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The Greatest Footballer you've never heard of - Didi

Cristiano Ronaldo, Pele, Alfredo di Stefano, and Real Madrid - what do they all have in common? The man they call Mr. Football.

“Most have been forgotten. Most deserve to be forgotten. The heroes will always be remembered. The best. The best and the worst. And a few who were a bit of both.” – George R.R. Martin 

As ever, the man’s right, isn’t he? Man’s stay on Earth is finite, and most of us dissolve into obscurity as soon as we depart it. There is nothing that can be done about it... unless you are one of those characters that stride the planet and hold all in front of them in awe, characters that inspire us, characters that make us move heaven and earth to get a glimpse of them, characters that bring joy and happiness to untold millions, heroes in other words... those kind never die. 

Most of them, anyway. Life, though, is a lot harsher than we make it out to be. There are some men, who, despite being lauded as heroes during their peaks slowly slip into the shadows, unnoticed by an uncaring world that’s just looking for its next great hero... men whose names echo around in the vast emptiness of history without finding an escape route to the present... heroes who are forgotten. 

This is the story of one such man... 

This is the story of Didi. 

The man who invented Folha Seca – The ‘Cristiano Ronaldo’ Freekick

I can hear the football aficionado's head nearly burst in indignation... ‘it’s Juninho’s technique that Ronaldo copied’  and they are right. That knuckleball technique of hitting the ball in such a way that it generates massive power and physics-defying dip is a masterful, and often unstoppable, way of taking a free-kick when going for goal. I used the Ronaldo simile merely because it’s him that’s got it to the wider world’s attention, but it is the Brazilians who are the true masters of this particular art, something they call Folha Seca – dry leaf – after the way the ball’s trajectory mimics the form of a dry leaf in the way it goes up and suddenly takes a dip at the end.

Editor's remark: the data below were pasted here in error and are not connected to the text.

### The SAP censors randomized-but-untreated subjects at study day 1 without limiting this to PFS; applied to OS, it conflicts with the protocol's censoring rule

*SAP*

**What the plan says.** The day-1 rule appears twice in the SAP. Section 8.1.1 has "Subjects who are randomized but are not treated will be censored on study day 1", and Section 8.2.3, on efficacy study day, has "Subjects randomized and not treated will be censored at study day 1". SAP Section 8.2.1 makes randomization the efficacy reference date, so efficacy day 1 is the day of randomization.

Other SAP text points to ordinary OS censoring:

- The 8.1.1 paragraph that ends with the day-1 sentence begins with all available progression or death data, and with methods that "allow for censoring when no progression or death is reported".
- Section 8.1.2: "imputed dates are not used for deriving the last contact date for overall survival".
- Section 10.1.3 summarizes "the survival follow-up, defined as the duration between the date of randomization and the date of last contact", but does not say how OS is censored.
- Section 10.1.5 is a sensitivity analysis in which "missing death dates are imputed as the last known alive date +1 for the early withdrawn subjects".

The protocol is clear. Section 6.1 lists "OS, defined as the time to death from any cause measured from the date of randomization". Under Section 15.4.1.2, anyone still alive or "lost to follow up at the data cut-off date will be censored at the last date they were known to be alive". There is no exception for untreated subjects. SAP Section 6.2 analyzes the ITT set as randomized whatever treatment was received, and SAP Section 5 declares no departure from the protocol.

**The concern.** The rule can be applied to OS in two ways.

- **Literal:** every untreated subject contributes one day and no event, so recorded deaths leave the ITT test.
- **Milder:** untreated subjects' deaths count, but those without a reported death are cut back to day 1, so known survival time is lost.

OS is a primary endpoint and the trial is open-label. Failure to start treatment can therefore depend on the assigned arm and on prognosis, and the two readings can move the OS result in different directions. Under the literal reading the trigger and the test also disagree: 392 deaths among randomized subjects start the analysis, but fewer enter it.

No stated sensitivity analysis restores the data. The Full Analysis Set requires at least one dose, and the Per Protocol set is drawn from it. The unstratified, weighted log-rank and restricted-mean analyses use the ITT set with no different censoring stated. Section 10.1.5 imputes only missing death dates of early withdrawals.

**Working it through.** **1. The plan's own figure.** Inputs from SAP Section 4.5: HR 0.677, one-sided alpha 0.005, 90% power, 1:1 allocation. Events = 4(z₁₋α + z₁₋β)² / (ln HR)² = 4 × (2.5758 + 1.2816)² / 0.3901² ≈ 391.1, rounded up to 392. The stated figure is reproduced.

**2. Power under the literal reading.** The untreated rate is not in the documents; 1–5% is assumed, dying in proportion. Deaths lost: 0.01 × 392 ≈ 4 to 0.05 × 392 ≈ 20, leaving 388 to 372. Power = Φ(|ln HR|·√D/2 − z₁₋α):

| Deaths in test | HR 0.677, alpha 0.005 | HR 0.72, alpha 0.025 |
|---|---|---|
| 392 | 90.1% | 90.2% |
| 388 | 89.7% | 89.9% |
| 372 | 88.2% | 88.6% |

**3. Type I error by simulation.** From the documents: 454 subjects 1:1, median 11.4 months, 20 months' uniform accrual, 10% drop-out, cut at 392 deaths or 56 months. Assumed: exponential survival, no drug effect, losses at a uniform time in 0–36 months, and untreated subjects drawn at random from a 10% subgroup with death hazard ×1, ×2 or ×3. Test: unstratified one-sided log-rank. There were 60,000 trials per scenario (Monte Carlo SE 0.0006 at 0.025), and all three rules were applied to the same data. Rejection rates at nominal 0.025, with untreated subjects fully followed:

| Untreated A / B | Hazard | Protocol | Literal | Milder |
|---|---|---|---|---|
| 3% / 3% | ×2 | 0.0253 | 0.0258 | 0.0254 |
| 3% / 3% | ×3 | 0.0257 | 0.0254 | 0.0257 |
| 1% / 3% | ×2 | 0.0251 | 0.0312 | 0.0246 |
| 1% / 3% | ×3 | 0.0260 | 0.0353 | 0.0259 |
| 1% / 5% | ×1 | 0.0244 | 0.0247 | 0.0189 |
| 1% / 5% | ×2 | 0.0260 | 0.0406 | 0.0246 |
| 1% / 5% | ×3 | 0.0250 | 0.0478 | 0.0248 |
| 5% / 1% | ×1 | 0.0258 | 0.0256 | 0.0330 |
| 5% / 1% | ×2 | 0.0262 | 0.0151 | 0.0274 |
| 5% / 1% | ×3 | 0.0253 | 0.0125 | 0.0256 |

Before Juninho, there was Zico – arguably the greatest free-kick exponent the world has ever seen – but even before him, there was Waldir Perreira... Didi. It was he who came up with this unique way of hitting the football, and as with any great invention, it was born out of sheer necessity. 

The streets may be the birthplace of true football, but it's not always the safest. Didi, as with many Latin American greats, grew up playing football on the streets and dusty fields of a small town; in his case Campos dos Goytacazes, 150 km north of Rio. Growing up, Didi had always been the most skillful player in his area, and as such was the subject of some pretty shoddy, physical, treatment from the bigger boys in the area who simply didn’t like the fact that this kid was so much better than them. In one particularly bruising match, Didi injured his leg rather seriously. The open wound was allowed to fester and it got so bad at one point that the doctors attending the 14-year-old’s knee said that it might need to be amputated. 

Somehow, though, he recovered... well enough to feature for several youth teams in and around the area – São Cristóvão, Industrial, Rio Branco, Goytacaz, Americano, Lençoense, and Madureira before the giants that are Fluminense came a-calling. Before his injury, Didi had been renowned in his locale for the sheer power of his free-kicks, but post-it he found that he couldn’t smack it with the same kind of ferocity. Therefore, in order to ensure his freekicks were still A-grade, he had to come up with something else, something out of the box and thus was born the short back-lift, and a two-toed stab of the ball that Cristiano Ronaldo would popularize more than half-a-century later. Soon, he’d make it to the Brazil team, and it was one such trademark free kick that beat the Peruvians and helped A Selecao qualify for the 1958 World Cup. 

"From that point," wrote Didi much later, "such kicks became a sort of trademark of mine, and everyone asked me, to the point of driving me to desperation, exactly how I did them."

How he did it might have been a mystery. But how he kept doing it, was not.

 "Above all," he wrote, "a lot of practice, and constant practice. For instance, when I joined Botafogo [also of Rio] from Fluminense, in my first period with the club, the Botafogo coach did not care for my long practising with free kicks, and, for a time, the skill was lost to me. The press said, 'Such a pity, Didi has forgotten his famous kick.' All that happened was that I was not getting the constant practice, and this experience taught me how vital this practice was."